• Conly, S., 2014, “Against Autonomy: Justifying Coercive Paternalism,” Journal of Medical Ethics, 40 (5): 349. (Scholar) (Scholar)
  • Conly, S., 2014, “Against Autonomy: Justifying Coercive Paternalism,” Journal of Medical Ethics, 40 (5): 349. (Scholar)
  • Cookson, R., C. McCabe, and A. Tsuchiya, 2008, Journal of Medical Ethics, 34: 540–544. (Scholar)
  • Cookson, R., M. Drummond, and H. Weatherly, 2009, “Explicit Incorporation of Equity Considerations into Economic Evaluation of Public Health Interventions,” Health Economics, Policy and Law, 4 (2): 231–245. (Scholar)
  • Coons, C., and M. Weber (eds.) 2014, Manipulation: Theory and Practice, Cambridge: Cambridge University Press (Scholar)
  • Crawford, R., 1977, “You Are Dangerous to Your Health: The Ideology and Politics of Victim Blaming,” International Journal of Health Services, 7 (4): 663–680. (Scholar)
  • Courtwright, A., 2013, “Stigmatization and Public Health Ethics,” Bioethics, 27 (2): 74–80. (Scholar)
  • Daniels, N., 2002, “Accountability for Reasonableness: Establishing a Fair Process for Priority Setting is Easier than Agreeing on Principles,” BMJ, 321 (7272): 1300–1301. (Scholar)
  • –––, 2006, “Equity and Population Health,” Hastings Center Report, 36 (4): 22–35. (Scholar)
  • –––, 2008, Just Health: Meeting Health Needs Fairly, New York: Cambridge University Press. (Scholar)
  • –––, 2012, “Reasonable Disagreement about Identified vs. Statistical Victims,” Hastings Center Report, 42 (1): 35–45. (Scholar)
  • –––, 2015,“Can There Be Moral Force to Favoring to an Identified over a Statistical Life?” Identified versus Statistical Lives: An Interdisciplinary Perspective, Identified versus Statistical Lives: An Interdisciplinary Perspective, Cohen, G., N. Daniels, and N. Eyal (eds.), New York: Oxford University Press: pp. 110–123. (Scholar)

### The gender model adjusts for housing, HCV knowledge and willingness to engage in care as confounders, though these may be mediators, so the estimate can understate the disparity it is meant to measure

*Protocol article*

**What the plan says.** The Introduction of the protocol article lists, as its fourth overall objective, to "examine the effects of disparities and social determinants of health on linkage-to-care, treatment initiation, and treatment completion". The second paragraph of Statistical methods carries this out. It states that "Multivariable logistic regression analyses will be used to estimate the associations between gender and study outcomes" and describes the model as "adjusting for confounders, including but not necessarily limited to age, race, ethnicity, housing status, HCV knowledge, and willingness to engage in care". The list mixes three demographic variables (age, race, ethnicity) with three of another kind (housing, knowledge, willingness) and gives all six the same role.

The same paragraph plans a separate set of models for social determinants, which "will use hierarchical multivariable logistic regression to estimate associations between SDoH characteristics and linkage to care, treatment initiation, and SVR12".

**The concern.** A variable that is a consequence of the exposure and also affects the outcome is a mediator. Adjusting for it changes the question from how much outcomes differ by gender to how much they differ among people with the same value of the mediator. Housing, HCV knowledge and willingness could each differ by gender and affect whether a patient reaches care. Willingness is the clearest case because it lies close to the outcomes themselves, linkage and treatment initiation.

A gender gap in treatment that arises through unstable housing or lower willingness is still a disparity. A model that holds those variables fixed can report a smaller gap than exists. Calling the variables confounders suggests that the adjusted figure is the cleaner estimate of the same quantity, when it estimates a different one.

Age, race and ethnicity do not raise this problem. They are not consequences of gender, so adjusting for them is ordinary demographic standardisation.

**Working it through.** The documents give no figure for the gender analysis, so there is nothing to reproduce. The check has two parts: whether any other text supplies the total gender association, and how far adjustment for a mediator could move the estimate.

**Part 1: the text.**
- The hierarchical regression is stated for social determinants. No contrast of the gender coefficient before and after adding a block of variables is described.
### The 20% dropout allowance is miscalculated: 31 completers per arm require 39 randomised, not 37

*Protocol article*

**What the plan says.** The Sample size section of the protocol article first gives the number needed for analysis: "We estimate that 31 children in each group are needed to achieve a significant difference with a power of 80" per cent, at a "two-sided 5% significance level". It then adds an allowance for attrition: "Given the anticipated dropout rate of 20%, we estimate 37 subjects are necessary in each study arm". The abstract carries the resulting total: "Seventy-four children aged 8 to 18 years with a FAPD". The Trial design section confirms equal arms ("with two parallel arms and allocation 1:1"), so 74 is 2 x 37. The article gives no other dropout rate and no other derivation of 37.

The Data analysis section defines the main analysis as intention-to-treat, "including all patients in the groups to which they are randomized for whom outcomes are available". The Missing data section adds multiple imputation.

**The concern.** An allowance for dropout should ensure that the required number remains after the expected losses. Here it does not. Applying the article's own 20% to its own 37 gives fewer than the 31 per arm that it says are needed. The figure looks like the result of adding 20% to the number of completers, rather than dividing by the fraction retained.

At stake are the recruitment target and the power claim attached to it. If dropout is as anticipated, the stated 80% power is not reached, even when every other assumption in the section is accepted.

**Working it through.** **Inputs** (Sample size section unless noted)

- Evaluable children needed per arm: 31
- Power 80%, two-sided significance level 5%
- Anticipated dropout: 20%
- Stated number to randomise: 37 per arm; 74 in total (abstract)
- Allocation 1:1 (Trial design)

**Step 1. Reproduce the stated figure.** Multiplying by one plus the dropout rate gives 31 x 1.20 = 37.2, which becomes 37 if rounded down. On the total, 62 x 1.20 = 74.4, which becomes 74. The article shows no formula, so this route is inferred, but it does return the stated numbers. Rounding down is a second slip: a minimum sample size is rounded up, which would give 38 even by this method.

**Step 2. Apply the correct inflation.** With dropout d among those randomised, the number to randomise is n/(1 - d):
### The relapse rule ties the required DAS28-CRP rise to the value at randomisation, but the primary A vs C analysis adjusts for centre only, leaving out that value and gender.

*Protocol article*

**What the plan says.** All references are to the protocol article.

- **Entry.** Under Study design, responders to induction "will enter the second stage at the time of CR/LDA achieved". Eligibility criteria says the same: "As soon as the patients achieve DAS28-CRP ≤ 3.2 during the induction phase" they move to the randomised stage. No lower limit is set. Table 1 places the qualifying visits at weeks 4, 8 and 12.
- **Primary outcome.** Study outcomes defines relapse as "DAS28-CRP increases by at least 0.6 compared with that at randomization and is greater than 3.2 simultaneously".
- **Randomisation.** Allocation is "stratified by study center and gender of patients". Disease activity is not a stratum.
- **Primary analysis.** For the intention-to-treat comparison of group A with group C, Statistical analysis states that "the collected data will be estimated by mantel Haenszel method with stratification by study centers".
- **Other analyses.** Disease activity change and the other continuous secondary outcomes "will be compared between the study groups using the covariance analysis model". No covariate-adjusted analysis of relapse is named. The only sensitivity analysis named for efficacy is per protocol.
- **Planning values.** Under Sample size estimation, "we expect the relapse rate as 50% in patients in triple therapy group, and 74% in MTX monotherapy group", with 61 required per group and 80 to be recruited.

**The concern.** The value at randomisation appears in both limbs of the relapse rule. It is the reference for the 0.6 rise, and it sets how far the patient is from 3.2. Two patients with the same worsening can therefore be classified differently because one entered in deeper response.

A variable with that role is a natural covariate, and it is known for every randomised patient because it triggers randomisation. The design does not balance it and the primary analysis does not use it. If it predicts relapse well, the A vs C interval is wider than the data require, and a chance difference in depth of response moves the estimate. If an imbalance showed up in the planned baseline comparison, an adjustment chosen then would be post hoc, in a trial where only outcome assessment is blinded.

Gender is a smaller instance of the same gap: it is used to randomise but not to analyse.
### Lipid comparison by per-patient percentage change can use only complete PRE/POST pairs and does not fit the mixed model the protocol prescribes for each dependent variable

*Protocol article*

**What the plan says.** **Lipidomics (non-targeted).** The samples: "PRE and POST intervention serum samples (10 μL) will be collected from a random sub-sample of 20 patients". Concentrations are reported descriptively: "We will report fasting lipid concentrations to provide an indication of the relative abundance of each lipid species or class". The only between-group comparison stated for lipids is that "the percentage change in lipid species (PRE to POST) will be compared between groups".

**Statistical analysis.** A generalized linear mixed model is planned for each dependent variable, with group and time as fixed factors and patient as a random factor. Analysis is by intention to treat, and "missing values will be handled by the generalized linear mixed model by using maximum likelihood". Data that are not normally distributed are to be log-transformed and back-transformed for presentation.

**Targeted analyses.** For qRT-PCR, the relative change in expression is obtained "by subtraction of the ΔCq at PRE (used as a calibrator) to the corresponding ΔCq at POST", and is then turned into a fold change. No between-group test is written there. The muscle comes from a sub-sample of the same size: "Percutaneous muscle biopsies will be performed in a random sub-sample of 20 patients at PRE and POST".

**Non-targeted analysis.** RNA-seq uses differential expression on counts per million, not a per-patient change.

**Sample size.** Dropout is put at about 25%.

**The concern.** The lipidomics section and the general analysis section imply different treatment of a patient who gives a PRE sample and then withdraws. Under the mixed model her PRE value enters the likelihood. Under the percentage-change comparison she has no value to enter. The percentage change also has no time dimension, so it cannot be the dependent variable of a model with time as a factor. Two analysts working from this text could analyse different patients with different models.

• –––, 2019,“Reconciling Two Goals of Public Health” (Scholar)
  • Daniels, N., and J. Sabin, 1997, “Limits to Health Care: Fair Procedures, Democratic Deliberation, and the Legitimacy Problem for Insurers,” Philosophy and Public Affairs, 26 (4): 303–350. (Scholar)
  • –––, 2008, Setting Limits Fairly: Learning to Share Resources for Health, New York: Oxford University Press. (Scholar)
  • Darwall, Stephen, 2006, The Second Person Standpoint: Morality, Respect, and Accountability, Cambridge: Harvard University Press. (Scholar)
  • Daugherty Biddison, E., R. Faden, H. Gwon, D. Mareiniss, A. Regenberg, M. Schoch-Spana, J. Schwartz, E. Toner, (2018), “Too Many Patients… A Framework to Guide Statewide Allocation of Scarce Mechanical Ventilation During Disasters” CHEST (2018) 155 (4). (Scholar)